Earlier this week, staff at The National Weather Service said the threat of spring flooding along the Red River in eastern North Dakota and western Minnesota was "very low." This is due to a very dry pattern that has persisted through most of the last year.
At Hector International Airport in Fargo, we finished 2017 with 15.23” of liquid equivalent moisture, which is 7.38” below the 22.61” of moisture we get on a typical year. The amount of moisture we got in 2017 was only 67.3% of the moisture we typically get in a year. Eight months of the year there was a moisture deficit, and four months there was a moisture deficit of more than one inch.
In total for the year 2017, there were 268 days where we did not register moisture, and only 97 days when we picked up more than .01”. There were a number of stretches throughout the year where no moisture fell for 1-2 weeks. March was the driest month of the year, when 28 days were dry and moisture only registered on 3 days in the month.
The moisture deficit would have been much worse, but there were days in the year when we received a good amount of moisture. On Jan 2 we got 9” of snow, on June 13 we got 1.31” of rain, on Aug 13 we got 1.12” of rain, and on Sept 24, we got .95” of rain. Tallying up these four days in the year, we get about 4” of moisture, which is about a quarter of the moisture for the year.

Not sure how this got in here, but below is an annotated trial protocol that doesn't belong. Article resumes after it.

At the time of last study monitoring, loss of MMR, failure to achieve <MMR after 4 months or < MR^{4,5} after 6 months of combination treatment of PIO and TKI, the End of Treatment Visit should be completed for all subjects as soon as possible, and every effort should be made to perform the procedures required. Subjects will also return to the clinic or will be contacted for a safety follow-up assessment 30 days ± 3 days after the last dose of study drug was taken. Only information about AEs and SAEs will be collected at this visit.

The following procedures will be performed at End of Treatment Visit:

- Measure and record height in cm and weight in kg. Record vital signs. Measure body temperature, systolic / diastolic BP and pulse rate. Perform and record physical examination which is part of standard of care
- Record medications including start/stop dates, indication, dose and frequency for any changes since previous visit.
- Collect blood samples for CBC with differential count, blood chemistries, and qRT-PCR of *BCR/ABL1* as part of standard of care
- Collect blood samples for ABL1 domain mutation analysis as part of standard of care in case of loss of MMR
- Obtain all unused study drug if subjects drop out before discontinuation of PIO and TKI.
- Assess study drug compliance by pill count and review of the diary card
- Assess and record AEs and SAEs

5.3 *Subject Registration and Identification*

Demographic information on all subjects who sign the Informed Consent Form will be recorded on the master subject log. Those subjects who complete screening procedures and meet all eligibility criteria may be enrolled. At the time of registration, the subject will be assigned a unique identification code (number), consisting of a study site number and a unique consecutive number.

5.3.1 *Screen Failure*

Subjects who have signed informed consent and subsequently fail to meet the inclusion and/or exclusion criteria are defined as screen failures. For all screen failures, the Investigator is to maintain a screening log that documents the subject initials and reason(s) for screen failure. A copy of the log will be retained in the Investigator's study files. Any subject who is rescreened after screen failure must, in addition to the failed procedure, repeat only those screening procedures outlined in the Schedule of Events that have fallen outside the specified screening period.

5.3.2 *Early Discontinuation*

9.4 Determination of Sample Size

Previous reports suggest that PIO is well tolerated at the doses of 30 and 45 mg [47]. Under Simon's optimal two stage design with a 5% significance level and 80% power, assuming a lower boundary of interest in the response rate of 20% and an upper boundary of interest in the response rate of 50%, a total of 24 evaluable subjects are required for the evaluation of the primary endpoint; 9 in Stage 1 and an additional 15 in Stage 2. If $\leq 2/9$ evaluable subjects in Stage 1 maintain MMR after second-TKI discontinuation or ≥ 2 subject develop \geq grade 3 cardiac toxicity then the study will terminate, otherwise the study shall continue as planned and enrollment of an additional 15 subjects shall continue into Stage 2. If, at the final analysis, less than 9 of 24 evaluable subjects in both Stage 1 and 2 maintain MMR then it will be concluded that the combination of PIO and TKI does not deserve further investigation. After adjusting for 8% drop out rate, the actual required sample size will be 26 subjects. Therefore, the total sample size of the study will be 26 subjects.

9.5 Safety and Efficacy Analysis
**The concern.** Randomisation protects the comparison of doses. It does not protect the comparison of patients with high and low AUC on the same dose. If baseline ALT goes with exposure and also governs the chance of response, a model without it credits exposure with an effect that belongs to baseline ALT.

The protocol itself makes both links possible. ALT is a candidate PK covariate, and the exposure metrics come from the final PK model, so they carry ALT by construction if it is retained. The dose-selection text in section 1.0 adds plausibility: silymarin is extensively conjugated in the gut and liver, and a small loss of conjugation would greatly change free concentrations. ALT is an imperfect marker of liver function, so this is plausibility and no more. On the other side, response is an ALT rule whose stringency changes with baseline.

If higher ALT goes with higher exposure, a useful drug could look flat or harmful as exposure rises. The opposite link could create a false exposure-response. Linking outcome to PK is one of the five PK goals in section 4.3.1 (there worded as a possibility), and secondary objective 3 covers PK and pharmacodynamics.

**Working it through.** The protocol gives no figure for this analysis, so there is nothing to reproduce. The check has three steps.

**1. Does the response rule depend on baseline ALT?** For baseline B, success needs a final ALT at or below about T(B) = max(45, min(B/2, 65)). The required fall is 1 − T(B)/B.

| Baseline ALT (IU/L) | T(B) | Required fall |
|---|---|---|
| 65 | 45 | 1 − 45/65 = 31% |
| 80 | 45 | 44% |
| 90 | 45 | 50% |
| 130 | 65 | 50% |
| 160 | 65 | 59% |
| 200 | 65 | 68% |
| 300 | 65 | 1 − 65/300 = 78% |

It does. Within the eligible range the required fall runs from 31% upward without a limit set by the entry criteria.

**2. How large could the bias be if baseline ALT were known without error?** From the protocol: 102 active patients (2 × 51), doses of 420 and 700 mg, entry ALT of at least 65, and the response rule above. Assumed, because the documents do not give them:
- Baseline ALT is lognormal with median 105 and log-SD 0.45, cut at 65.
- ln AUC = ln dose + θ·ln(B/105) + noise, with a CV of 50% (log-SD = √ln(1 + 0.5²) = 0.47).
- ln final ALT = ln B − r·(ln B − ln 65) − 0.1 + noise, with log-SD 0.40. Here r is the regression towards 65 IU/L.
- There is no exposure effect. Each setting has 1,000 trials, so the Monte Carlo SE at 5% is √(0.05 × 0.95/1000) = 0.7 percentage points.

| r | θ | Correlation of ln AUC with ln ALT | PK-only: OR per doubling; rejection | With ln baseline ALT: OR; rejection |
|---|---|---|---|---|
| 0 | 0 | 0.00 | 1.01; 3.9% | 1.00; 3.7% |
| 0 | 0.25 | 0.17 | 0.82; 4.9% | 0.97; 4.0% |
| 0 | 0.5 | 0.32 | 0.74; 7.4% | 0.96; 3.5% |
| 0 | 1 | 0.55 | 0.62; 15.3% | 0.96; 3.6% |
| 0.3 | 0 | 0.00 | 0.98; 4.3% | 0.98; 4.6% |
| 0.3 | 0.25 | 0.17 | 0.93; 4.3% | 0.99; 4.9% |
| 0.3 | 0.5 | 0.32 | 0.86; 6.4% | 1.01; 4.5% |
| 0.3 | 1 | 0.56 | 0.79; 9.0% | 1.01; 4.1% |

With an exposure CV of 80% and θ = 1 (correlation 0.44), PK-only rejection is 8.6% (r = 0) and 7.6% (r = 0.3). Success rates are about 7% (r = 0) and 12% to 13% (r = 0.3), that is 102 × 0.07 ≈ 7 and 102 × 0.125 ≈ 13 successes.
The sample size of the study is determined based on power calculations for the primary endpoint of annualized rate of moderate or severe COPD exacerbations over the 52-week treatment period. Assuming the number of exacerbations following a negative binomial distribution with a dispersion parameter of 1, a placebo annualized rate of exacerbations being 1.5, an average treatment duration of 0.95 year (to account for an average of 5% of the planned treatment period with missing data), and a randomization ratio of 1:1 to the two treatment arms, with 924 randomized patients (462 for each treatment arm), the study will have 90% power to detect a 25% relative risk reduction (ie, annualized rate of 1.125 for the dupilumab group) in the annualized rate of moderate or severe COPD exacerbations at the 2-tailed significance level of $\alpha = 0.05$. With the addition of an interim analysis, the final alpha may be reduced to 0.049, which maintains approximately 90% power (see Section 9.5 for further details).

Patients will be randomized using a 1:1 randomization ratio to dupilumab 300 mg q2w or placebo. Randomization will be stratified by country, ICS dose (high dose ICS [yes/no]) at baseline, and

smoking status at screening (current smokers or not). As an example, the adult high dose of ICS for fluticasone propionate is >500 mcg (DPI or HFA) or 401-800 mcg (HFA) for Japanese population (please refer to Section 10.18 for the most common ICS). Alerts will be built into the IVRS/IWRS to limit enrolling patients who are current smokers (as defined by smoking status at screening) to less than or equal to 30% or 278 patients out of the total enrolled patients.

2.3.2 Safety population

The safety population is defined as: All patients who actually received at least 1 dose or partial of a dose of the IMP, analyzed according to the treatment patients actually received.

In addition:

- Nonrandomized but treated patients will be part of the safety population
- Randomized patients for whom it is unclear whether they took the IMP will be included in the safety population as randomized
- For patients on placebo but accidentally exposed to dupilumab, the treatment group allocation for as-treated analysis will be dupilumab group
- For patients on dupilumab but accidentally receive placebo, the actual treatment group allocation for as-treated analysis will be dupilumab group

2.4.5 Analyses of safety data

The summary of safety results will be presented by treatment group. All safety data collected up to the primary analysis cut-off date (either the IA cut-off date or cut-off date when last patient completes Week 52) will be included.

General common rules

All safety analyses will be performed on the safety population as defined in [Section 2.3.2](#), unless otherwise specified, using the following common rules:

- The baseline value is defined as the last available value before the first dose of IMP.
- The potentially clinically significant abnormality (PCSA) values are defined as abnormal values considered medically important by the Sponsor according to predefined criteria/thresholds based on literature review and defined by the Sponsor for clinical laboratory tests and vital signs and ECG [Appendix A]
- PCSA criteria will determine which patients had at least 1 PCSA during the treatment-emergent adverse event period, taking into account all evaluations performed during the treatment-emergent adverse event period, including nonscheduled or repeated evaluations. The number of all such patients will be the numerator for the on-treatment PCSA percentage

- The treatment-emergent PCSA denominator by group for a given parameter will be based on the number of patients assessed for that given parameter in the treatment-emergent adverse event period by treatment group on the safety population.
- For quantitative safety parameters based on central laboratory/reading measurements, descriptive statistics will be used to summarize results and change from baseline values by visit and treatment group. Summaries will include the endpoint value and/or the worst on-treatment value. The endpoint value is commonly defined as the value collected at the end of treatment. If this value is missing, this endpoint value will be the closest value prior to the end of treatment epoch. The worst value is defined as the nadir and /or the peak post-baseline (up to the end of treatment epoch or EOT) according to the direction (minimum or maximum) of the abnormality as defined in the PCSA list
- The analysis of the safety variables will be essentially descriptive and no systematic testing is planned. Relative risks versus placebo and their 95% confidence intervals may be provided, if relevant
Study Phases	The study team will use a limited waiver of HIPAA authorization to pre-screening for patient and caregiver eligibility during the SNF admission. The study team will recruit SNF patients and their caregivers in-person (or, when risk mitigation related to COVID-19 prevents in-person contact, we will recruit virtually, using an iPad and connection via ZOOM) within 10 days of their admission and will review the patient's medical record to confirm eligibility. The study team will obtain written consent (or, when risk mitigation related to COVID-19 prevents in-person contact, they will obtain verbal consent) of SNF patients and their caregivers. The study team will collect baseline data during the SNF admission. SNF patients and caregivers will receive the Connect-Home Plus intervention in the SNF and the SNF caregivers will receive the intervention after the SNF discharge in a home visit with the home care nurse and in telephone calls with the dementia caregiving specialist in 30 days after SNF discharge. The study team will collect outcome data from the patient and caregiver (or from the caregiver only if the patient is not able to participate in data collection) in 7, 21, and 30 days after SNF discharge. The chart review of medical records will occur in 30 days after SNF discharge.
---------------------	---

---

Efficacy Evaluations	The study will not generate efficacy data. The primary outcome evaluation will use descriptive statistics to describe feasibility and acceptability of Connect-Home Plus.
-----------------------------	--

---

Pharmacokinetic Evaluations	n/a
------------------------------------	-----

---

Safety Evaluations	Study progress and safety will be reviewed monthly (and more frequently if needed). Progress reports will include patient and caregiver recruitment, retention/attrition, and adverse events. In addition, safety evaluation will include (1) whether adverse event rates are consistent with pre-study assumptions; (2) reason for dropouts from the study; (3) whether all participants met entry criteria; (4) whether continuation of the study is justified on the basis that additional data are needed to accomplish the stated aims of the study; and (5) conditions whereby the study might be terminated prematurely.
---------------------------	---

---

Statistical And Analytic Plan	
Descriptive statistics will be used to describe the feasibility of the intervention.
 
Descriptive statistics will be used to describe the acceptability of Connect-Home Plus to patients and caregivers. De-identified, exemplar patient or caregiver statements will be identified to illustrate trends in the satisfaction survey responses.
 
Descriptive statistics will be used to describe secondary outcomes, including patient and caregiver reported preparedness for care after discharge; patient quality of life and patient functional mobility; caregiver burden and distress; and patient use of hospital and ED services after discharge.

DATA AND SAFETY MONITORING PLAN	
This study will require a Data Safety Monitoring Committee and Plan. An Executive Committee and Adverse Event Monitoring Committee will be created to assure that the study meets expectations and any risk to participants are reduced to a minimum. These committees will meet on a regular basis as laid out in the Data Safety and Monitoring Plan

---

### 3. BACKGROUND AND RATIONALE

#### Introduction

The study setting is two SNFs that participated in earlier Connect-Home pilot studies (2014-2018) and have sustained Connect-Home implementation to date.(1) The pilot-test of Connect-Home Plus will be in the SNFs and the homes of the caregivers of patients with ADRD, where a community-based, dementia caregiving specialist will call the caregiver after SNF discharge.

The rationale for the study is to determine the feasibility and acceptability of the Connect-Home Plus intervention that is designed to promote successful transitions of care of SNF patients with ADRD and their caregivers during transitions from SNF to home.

As we flipped the calendar to January 2018, the dry pattern has continued. So far, we have seen 19 dry days and have picked up only .21” of moisture compared to the .57” we typically pick up at this point in the month. Combine that with the snowpack nowhere near where it should be for this time of year, it will take a significant amount of moisture over the next 2 months for the Red River Valley to receive even minor flooding.